By Debra Minor Wilson
Times West Virginian
God’s Food Pantry at Teverbaugh United Methodist Church is there for one reason only.
“There truly is a need out there,” said Betty Garrett, who has been with the pantry for about six years.
Up to 80 families a month get help here ... some food when they need it, clothing if there is some ... but always a kind and caring word.
“We talk to them and let them know someone cares. That’s important,” she said.
“It helps them become more relaxed to know they’re loved and we want to help.”
It is one of 11 food pantries benefiting from the Times West Virginian's Gift of Love food drive.
She knows it takes a lot of pride-swallowing to ask for help.
“A lot of people will not come here because of their pride. But we try to make them feel welcome and loved. We really do care.”
She’s only one of several people who help with the food pantry. Danny and Frances Toothman, Nellie and Richard Hardway, and Kathleen Sedio are among the many who help out.
“It doesn’t belong to any one person,” Garrett said.
“We’re here for everybody. Just like God is there for everybody.”
For the past eight years or so, the pantry has been helping those in need, but not just from the Four States area, Garrett said.
“They come from all over ... Lumberport, Shinnston, Joe Town, Mannington ... from all over. I don’t know why. We had one gentleman who said he didn’t feel comfortable at the one he went to. Some pantries ask for income, and some people may feel they don’t qualify.
“But we don’t do that. I don’t think that’s what we’re here for. If you're hungry, we do our best to help you.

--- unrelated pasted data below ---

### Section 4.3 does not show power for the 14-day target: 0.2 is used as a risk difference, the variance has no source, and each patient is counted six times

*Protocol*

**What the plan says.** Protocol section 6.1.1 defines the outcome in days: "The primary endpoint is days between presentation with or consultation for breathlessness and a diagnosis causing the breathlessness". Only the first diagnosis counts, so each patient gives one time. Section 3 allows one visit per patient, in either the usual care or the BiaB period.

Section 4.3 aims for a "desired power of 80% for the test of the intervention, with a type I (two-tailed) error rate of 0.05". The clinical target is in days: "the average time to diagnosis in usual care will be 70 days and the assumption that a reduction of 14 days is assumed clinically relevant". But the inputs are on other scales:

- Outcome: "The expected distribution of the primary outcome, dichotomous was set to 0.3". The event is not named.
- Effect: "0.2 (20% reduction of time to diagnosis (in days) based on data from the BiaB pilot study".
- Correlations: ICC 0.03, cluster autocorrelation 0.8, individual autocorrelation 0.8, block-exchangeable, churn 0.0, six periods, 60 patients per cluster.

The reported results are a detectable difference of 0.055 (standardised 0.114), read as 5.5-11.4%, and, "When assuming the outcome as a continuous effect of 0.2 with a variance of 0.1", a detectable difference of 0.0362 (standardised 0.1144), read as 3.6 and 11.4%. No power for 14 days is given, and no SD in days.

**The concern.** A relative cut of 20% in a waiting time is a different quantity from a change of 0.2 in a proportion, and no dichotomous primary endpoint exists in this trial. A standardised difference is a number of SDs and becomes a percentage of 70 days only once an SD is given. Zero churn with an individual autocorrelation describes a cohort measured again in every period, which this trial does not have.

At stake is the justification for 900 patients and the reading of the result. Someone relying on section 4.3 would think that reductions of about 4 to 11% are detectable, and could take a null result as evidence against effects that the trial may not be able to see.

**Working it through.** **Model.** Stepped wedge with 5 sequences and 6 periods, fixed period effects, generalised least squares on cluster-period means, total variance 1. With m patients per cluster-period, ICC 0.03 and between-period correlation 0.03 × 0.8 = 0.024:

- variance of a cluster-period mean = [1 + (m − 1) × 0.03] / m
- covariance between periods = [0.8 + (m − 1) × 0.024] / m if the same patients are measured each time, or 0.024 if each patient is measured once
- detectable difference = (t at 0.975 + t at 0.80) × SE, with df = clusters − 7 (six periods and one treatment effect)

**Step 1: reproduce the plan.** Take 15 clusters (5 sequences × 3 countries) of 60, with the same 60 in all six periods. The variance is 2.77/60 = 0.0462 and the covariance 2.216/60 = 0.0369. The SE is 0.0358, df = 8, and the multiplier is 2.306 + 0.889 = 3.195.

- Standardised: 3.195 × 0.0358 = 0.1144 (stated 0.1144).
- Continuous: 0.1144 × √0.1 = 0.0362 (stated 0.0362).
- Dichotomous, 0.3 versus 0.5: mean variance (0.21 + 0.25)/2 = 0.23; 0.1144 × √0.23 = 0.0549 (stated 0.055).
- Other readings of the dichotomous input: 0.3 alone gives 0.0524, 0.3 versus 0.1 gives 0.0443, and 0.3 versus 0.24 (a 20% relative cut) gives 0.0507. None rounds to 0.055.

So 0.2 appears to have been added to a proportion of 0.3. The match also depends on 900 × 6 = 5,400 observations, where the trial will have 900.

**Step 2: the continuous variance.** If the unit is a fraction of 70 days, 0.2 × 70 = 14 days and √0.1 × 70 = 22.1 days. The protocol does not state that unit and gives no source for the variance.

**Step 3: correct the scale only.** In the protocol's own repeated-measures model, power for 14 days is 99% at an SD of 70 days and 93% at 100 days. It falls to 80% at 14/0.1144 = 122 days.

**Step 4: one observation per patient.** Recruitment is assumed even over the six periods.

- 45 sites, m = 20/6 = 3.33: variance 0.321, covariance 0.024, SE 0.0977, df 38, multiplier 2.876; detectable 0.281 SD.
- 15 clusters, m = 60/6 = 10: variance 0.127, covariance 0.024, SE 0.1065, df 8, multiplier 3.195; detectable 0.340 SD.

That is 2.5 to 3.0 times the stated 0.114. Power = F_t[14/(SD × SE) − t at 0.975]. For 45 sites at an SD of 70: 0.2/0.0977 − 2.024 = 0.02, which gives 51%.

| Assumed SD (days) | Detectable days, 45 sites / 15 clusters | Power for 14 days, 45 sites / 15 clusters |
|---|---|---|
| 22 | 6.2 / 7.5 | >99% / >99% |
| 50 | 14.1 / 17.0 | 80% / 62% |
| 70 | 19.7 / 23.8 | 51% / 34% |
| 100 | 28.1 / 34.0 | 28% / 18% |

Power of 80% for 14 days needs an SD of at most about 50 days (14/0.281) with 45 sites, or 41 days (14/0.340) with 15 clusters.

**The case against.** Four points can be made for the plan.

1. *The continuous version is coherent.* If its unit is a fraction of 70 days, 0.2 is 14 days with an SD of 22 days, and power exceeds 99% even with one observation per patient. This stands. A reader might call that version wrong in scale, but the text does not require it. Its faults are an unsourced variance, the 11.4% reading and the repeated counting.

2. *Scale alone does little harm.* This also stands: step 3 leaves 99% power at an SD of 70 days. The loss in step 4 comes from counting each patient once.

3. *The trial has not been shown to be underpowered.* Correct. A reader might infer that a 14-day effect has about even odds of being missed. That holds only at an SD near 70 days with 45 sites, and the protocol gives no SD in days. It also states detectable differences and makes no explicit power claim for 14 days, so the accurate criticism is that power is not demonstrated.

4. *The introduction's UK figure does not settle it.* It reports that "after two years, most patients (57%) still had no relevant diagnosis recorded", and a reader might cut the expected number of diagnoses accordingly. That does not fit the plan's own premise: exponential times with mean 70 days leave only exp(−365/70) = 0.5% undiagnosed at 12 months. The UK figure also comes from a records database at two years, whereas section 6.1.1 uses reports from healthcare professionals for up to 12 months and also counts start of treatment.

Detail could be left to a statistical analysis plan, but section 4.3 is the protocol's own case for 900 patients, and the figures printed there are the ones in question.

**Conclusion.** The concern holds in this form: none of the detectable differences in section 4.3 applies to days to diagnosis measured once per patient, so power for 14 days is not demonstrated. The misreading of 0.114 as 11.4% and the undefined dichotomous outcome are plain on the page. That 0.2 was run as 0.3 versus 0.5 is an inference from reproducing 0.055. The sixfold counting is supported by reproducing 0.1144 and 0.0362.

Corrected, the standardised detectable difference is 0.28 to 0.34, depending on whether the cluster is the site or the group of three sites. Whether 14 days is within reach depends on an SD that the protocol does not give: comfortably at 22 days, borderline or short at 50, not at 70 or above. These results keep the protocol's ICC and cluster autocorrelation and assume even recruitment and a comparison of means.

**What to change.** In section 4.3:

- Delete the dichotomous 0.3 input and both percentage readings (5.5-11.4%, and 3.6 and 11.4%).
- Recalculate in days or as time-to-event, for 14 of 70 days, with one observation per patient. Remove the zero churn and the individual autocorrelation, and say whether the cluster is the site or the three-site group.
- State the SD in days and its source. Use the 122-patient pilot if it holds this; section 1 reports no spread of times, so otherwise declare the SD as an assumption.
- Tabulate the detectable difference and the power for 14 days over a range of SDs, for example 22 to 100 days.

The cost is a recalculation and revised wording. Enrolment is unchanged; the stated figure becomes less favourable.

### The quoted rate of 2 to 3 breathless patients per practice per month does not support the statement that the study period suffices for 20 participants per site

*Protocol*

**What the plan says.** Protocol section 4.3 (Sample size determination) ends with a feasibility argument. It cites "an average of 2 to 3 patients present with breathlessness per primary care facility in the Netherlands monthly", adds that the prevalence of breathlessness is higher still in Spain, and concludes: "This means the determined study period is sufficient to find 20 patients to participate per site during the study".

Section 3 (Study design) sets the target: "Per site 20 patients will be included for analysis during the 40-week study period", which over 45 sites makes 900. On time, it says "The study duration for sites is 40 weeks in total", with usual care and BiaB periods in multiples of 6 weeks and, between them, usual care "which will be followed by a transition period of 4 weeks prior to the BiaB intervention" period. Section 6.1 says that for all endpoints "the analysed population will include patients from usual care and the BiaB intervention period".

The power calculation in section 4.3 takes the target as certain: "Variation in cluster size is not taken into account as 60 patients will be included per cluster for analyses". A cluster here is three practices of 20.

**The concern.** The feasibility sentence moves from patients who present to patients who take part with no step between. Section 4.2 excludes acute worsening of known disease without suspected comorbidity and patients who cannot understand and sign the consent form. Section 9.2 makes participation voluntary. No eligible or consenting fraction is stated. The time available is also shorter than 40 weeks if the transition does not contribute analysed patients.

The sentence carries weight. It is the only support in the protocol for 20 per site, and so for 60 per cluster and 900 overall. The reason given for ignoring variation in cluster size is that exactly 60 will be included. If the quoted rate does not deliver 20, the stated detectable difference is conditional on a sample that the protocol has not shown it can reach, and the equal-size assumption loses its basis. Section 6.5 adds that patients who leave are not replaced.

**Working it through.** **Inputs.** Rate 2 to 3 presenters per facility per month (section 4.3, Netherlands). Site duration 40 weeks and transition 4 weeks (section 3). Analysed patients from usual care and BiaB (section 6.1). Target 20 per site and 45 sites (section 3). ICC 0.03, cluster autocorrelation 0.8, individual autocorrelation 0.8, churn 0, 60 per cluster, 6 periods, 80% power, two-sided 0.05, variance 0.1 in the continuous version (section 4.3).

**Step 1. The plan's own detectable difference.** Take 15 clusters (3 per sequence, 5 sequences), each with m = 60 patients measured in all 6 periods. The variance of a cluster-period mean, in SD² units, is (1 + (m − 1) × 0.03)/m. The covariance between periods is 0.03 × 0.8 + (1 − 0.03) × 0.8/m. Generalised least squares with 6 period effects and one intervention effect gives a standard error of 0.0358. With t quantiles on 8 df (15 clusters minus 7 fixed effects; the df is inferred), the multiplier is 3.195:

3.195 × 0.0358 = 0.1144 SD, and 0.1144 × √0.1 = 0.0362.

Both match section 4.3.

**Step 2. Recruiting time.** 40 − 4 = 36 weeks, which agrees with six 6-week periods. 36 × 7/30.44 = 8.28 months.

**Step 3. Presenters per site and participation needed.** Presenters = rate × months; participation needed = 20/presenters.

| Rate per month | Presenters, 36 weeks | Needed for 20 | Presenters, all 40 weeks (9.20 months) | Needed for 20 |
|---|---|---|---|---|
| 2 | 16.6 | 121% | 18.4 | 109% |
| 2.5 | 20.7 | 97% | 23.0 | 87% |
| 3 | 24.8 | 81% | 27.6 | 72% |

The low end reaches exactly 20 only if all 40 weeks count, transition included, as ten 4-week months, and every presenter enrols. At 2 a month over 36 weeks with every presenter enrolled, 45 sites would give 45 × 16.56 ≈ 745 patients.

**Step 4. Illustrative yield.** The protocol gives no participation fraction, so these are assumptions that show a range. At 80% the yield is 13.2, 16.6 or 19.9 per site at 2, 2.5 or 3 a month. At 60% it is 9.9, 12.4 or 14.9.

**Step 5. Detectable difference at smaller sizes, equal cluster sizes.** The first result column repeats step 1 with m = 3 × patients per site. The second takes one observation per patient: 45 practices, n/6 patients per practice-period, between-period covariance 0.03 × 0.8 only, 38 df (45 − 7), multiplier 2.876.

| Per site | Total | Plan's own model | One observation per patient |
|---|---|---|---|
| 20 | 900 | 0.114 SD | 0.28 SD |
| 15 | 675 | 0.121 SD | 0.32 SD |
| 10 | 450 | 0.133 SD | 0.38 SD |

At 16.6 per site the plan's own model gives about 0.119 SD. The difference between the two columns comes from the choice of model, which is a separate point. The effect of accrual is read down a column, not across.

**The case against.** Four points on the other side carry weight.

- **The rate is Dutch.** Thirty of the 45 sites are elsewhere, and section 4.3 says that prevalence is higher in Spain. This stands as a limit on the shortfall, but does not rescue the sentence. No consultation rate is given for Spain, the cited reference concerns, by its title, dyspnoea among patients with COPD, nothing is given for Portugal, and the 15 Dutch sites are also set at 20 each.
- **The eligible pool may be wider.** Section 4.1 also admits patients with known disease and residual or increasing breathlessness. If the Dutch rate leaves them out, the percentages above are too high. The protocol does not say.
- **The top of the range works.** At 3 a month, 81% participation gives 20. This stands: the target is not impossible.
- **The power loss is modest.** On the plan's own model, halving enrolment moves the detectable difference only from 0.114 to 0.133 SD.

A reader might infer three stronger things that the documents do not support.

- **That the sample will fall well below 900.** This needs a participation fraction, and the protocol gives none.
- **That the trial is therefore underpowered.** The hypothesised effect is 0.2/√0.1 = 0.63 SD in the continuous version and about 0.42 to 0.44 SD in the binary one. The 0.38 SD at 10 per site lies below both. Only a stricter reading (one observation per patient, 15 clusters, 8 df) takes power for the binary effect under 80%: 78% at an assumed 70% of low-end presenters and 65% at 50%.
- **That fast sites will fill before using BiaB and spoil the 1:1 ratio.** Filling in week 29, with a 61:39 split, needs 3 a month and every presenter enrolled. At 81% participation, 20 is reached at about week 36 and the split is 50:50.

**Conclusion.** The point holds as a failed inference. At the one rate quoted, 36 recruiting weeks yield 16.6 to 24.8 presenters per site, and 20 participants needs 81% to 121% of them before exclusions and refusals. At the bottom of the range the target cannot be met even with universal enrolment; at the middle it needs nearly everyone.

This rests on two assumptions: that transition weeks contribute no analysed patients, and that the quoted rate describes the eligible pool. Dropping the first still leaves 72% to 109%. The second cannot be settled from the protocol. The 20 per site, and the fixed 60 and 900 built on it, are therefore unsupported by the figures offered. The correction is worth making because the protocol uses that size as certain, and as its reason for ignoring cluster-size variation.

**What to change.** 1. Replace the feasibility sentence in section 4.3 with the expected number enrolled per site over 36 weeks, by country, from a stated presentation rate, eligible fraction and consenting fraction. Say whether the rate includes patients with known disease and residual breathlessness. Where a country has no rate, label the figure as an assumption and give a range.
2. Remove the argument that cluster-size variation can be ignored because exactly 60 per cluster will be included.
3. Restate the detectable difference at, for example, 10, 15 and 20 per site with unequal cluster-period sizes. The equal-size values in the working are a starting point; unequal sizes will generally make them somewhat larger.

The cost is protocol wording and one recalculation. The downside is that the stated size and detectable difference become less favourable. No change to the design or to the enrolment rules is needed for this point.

“We’re here to help with no restrictions. If you do God’s work, He in turn blesses you and there is no need for all that information. People are here because they need to.
“As a church, I think that is what you're supposed to do.”
The pantry receives donations from the public and money from the North Marion Parish, she said.
“There are so many unsung heroes who donate. I don’t know what we’d do without them. So many are willing to help others. People are so good to us. One couple from Mannington brings us something different every week.
“We couldn’t survive without those donations,” Garrett said. “We’re a small congregation. The ones who are here, we do what we can. We wouldn't have poverty if everybody helped.”
That’s why just one can of soup, one box of cereal, one loaf of bread can help, she said.
“Give whatever you can give. Just give from the heart. Don’t do it for any other reason.”
The basics are given out: canned goods, peanut butter and jelly, hot and cold cereals, pastas. The only meat given out is tuna.
The Times West Virginian's Gift of Love has helped God’s Food Pantry tremendously.
“It’s given us things we can’t purchase on our own, so many different varieties of food. We give just the basis, what we can afford, for several meals. But the Gift of Love gives us so many extras we can work in. Something new, not just the same food items.”
There have been times the cupboard has almost been bare.
“And then donations come in,” she said. “It works that way. It’s meant to be.
“You don’t know when you will need that help. It’s good to see people and talk to them and let them know someone cares. That goes a long way.
“And you don’t know when you will need that help.”
To help God’s Food Pantry at Teverbaugh UMC and all the other agencies the Times West Virginian is collecting food for, here’s what you can do:
• Individuals are encouraged to bring boxes or bags of canned goods or nonperishable food items to our business office at 300 Quincy St. We will be collecting these items Monday through Friday from 8:30 a.m. to 5 p.m. until Thursday, Feb. 13.
• Businesses, schools or offices can set up satellite donation locations to collect items through Thursday, Feb. 13. We’ll even come and pick up all items collected.
• Community-service organizations, schools, school programs, churches or civic groups can take this on as a project. Again, anything you collect, we’ll pick up to be distributed with the other donations.
For more information on the Gift of Love, call the Times West Virginian’s newsroom at 304-367-2540.
Email Debra Minor Wilson at email@example.com.